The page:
As for visuals I cant really comment because mine eventually went away and so did the DR/DP. Unless I drink A LOT of coffee then the DR/DP comes back slightly.

I'm working on some other things but nothing that I will post on here as of yet. If I think of anything else I'll let you know.

Edited by dasitmane

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Curious if anybody's heard some of Michael Pollan's interviews for his new book on psychedelics, and if so what your opinion is. Here's a good interview he did for Fresh Air: https://www.npr.org/programs/fresh-air/2018/05/15/611301978/fresh-air-for-may-15-2018-michael-pollan-on-the-new-science-of-psychedelics?showDate=2018-05-15

I've long subscribed to the glutamate toxicity theory as has been mentioned above, however I've always remained open to other ideas if they made sense. The only thing I feel pretty comfortable saying is that HPPD is the result of axon damage or death to some degree across multiple areas of the brain, likely in the limbic system and likely in connection with the parasympathetic or sympathetic nervous system. I think which nervous system is damaged depends on how the damage occurred, however. For example, excitotoxicity would likely affect the sympathetic given fight or flight is stimulatory while a stroke of some kind would be parasympathetic. 

One thing I find interesting in listening to Pollan's interviews is his repeated mentioning of the Default Mode Network (DMN) and how during psychedelic trips it basically goes offline. Depersonalization symptoms are essentially the result of a malfunctioning or nonexistant DMN and given the connection between DP and HPPD it's not too far of a jump to suggest HPPD is the result of a damaged DMN or simply one that never reboots due to lost connections or damaged axons. Many parts of the brain are connected through lengthy axons and I'm wondering if during the downregulation of the DMN when bloodflow decreases some of these axons are damaged via stroke of some kind.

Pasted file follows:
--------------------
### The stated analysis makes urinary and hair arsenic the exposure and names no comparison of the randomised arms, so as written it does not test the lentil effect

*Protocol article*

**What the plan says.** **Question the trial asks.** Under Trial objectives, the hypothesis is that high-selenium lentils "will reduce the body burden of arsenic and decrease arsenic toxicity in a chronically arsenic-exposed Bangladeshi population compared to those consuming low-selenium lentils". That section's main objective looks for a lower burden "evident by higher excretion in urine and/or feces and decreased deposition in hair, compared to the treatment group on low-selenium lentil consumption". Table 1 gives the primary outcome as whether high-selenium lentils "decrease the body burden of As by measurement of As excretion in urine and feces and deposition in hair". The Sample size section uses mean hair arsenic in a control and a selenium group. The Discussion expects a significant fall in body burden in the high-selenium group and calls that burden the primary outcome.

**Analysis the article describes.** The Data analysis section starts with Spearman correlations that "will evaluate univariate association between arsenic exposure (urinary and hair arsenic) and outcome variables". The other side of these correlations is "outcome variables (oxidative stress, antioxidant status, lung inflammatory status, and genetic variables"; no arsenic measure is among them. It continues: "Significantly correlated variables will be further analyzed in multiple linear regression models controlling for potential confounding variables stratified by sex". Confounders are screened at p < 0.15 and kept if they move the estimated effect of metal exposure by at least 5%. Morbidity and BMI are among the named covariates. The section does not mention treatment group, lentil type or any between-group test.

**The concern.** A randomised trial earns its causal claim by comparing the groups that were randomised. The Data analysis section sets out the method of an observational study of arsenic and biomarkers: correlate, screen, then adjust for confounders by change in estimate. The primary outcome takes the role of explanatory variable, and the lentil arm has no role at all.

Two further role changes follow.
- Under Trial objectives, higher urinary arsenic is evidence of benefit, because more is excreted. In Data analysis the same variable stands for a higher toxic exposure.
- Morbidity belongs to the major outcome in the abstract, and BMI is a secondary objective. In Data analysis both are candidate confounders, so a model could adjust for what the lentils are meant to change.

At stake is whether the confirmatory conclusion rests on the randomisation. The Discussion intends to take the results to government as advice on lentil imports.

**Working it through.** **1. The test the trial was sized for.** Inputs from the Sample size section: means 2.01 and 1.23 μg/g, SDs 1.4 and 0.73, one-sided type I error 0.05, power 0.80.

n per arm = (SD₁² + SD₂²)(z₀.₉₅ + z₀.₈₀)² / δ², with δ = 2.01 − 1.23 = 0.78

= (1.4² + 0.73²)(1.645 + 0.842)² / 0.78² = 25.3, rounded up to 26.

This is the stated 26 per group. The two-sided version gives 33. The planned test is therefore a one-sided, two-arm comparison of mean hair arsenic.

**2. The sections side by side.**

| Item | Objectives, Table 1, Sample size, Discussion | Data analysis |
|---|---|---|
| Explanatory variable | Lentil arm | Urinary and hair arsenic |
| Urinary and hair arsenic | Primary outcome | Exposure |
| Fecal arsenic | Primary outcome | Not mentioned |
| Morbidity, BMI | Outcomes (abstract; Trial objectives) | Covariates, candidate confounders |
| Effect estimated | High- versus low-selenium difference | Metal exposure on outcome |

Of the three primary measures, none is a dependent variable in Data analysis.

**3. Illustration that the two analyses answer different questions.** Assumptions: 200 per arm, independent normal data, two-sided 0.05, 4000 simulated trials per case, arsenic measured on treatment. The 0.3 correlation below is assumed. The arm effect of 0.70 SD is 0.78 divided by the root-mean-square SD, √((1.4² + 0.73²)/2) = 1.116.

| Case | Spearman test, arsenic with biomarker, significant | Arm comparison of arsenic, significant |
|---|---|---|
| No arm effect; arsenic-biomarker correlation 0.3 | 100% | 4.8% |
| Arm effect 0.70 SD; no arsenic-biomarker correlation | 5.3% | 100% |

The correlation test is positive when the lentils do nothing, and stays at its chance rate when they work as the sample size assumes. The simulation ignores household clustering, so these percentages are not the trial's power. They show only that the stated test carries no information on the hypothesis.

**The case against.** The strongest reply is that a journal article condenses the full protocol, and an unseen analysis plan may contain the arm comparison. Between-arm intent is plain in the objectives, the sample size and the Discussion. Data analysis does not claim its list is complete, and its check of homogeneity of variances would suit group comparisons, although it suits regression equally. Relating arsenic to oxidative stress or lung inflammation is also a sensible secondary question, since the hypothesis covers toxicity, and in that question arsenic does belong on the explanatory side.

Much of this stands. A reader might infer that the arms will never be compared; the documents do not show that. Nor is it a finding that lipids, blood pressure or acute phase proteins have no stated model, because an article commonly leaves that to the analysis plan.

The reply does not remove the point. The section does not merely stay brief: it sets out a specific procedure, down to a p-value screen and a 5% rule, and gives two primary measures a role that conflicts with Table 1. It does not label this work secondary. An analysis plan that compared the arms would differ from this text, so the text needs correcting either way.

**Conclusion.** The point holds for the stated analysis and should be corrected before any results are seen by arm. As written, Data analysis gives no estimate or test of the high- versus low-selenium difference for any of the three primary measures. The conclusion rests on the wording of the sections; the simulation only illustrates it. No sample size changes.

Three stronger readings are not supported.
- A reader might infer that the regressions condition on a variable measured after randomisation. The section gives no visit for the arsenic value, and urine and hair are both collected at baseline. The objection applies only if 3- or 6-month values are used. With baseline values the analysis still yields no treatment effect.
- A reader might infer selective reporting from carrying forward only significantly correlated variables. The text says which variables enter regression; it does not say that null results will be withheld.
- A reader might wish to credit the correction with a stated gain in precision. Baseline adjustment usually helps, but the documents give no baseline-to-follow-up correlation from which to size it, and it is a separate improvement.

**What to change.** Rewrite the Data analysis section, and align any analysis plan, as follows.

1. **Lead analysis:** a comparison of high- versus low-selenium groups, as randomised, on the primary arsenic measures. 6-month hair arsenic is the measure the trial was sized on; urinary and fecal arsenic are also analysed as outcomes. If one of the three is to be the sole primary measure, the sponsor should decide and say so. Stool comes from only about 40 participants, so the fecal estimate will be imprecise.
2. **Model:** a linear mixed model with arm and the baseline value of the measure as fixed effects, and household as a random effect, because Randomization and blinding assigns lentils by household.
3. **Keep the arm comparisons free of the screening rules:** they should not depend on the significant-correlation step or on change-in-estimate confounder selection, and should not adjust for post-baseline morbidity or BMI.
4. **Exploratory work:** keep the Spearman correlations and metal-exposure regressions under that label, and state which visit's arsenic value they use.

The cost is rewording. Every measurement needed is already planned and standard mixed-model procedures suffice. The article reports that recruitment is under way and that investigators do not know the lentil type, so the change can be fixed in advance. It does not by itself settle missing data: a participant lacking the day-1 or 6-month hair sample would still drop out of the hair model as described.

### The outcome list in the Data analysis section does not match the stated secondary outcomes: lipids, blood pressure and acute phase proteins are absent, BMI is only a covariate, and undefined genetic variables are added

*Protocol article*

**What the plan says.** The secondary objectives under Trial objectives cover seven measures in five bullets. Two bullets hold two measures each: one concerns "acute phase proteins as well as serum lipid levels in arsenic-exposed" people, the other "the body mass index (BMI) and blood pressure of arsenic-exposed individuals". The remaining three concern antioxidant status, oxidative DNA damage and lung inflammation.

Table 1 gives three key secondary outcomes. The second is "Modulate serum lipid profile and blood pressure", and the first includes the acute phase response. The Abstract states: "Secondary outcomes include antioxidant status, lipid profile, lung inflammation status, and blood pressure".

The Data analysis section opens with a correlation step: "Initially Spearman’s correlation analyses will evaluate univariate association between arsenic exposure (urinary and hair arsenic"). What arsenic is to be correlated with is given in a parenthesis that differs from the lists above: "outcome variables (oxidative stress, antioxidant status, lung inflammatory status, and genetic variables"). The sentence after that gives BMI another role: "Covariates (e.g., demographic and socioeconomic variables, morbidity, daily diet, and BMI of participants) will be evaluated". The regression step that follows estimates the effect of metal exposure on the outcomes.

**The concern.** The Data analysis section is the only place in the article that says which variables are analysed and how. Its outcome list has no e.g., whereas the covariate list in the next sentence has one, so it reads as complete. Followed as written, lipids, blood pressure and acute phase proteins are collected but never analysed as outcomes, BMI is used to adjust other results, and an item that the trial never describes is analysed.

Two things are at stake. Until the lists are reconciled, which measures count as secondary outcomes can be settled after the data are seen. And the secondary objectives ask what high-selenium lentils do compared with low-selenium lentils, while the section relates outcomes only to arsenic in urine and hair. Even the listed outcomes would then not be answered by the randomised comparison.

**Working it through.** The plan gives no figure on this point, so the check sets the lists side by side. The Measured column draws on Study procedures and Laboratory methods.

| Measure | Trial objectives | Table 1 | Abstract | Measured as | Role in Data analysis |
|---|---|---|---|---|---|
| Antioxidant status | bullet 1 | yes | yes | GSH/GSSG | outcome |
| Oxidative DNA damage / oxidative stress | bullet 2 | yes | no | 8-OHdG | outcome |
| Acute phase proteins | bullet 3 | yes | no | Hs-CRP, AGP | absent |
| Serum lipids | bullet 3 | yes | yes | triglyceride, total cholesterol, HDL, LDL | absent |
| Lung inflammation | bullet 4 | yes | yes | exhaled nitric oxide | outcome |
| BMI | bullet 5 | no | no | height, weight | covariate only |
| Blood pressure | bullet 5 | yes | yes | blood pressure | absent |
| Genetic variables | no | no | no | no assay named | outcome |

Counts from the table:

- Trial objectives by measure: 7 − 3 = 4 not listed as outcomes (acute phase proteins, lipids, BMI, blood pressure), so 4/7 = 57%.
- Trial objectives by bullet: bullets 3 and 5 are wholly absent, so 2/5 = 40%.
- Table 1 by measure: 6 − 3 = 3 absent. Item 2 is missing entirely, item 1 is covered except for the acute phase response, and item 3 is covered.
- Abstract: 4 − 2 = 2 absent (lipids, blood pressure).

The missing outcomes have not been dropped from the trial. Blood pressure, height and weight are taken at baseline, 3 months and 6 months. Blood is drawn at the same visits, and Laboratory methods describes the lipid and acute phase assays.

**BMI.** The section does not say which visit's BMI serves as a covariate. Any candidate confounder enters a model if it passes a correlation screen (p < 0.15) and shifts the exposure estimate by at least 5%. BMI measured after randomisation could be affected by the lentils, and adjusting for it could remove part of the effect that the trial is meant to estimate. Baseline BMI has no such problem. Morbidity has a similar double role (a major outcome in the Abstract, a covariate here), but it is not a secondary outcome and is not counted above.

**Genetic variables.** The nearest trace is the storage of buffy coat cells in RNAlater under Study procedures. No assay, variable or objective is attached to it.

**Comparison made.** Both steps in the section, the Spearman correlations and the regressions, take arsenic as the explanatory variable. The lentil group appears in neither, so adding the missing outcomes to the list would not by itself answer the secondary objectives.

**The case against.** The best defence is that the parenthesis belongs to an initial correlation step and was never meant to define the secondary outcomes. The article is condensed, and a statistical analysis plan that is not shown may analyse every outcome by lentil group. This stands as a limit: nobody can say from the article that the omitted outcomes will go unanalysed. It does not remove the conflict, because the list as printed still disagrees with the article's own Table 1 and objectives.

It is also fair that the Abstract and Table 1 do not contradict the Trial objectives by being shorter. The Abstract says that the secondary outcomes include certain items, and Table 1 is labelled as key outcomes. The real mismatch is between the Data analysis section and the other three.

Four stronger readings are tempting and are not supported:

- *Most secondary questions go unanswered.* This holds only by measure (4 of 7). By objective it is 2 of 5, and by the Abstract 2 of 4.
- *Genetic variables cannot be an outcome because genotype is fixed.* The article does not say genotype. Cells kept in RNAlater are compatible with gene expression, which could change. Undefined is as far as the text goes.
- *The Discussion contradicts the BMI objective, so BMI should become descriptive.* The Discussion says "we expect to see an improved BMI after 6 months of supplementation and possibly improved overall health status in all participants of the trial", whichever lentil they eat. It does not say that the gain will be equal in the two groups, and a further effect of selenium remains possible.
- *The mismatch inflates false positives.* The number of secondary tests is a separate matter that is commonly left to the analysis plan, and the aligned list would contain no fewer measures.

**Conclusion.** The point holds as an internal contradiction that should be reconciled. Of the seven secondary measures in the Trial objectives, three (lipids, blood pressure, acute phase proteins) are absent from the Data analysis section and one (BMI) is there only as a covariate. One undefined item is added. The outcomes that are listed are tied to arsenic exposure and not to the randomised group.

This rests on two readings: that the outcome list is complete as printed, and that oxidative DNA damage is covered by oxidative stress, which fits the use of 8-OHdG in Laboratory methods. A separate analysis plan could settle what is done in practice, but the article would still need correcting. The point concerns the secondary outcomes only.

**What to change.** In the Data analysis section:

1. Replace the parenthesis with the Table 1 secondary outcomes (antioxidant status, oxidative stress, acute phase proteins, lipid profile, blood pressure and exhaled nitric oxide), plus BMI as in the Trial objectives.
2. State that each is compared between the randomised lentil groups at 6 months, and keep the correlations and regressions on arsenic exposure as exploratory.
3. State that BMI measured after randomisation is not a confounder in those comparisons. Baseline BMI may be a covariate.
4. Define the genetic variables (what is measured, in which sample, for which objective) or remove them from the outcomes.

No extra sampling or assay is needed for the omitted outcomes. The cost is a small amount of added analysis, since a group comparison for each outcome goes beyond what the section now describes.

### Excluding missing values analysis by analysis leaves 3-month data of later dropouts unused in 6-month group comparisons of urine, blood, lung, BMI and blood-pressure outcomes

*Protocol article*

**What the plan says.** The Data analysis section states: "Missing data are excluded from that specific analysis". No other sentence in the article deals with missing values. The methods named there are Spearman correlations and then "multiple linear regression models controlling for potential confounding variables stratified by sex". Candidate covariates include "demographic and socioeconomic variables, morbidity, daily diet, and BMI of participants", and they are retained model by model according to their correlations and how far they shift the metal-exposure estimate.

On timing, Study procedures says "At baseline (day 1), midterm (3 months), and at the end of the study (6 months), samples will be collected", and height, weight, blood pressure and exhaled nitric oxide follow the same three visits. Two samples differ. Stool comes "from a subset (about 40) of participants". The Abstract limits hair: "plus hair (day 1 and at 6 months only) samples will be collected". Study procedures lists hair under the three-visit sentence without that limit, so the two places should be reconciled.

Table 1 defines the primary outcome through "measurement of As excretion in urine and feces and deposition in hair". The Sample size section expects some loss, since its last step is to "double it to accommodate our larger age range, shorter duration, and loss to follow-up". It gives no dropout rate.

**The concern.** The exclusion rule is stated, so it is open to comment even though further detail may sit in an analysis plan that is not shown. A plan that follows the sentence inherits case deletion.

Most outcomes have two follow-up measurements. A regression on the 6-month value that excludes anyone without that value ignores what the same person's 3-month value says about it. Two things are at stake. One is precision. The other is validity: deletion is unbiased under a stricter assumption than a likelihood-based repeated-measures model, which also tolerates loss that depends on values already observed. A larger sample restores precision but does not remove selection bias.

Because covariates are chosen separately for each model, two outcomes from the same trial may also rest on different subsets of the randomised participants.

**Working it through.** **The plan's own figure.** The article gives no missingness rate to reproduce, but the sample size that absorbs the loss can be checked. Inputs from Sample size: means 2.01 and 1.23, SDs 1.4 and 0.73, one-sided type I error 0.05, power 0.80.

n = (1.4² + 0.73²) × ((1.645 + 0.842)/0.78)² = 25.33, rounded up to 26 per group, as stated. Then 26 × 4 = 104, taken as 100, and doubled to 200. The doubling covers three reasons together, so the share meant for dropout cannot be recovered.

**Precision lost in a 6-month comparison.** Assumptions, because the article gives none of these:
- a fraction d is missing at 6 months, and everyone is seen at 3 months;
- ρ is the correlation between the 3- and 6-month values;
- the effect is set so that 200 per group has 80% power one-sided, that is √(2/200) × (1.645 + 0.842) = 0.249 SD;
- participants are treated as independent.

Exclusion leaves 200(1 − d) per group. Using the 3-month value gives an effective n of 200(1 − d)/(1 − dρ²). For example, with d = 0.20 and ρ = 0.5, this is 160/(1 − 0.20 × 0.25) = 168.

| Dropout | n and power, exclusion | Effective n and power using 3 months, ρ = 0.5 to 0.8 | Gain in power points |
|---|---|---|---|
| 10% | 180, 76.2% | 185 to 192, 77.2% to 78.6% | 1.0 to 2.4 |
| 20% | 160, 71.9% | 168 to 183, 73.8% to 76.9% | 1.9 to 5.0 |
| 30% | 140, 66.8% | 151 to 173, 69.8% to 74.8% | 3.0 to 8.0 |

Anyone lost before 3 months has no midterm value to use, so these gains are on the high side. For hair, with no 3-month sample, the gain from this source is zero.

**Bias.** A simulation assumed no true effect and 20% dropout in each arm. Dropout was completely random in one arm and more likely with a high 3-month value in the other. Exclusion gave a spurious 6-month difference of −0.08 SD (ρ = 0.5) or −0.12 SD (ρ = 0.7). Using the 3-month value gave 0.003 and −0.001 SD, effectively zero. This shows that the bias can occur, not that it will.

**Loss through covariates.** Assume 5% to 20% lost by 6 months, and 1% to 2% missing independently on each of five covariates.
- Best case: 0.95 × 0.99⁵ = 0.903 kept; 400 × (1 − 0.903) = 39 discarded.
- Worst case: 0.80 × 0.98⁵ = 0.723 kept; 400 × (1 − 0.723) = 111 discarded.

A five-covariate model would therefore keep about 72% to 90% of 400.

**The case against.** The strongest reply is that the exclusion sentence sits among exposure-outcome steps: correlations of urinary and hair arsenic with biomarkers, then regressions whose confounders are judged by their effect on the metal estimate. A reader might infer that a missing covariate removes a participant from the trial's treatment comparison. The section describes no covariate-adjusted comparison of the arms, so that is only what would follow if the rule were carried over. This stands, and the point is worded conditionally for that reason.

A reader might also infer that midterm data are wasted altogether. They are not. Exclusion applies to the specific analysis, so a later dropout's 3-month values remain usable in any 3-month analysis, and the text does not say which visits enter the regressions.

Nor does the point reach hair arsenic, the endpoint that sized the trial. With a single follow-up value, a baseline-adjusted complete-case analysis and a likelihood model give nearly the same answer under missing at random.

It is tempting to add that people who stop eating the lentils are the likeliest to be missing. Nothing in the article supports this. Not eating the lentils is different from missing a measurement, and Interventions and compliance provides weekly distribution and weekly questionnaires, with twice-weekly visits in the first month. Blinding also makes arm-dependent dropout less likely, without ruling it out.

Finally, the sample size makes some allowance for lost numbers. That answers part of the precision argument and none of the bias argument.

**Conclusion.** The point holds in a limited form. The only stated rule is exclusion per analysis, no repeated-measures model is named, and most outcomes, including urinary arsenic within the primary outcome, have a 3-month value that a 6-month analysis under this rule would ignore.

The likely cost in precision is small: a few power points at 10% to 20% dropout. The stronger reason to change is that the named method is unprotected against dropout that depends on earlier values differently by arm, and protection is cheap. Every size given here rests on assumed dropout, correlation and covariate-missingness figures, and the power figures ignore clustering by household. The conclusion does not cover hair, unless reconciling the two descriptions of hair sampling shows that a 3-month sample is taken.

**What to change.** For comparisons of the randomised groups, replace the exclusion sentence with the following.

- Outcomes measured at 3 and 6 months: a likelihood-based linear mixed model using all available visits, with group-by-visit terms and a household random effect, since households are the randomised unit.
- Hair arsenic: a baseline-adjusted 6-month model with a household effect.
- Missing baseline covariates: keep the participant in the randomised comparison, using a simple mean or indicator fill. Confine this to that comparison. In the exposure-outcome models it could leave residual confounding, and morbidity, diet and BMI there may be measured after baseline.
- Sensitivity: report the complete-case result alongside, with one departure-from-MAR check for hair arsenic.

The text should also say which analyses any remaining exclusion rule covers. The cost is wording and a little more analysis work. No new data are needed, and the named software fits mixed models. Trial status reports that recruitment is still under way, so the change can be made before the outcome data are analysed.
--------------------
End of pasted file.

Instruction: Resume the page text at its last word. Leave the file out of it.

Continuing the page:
Also, with regards to glutamate, one of the biggest triggers for excess glutamate inside the brain is inflammation. If you eat a diet high in bread (wheat being the most inflammatory food known to man), oils and other inflammatory foods (essentially the standard American and Westernized diets) then your chances of having some sort of autoimmunity sky rocket. I also don't think we should entirely rule out the hypothesis that HPPD could be the result of our brains attacking our own brains after the ingestion of drugs which could very well mimic invaders our brains are already used to attacking. 

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What happens is that LSD and other hallucinogens diminish the flow of blood going to certain parts of the brain (hippocampus or hippothalamus ? Or both ? Don't remember), that's why the DNM is not working properly or completely turned off (in the case of an ego-death for example).

I always thought this to be the most logical theory to DP/DR since it's basically the same thing : feeling of detachment of one's self from it's own brain, and the outside world.

For example for me, I never had ego death during acid trips, and never had DP/DR. Looks like some people are more sensitive to this than others.

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2 hours ago, dasitmane said:

For now sedatives work just fine. Anything thats relaxing to the nervous system. GABA agonists of course, like benzos, or natural ones if you can find any. Lemon balm always helped my anxiety and I pretty much carry it with me everywhere I go. I've noticed that cowslip, which is good for sleeping, if I drink it at night the next day my anxiety is not so bad, but cowslip is hard to find so its not the best choice really.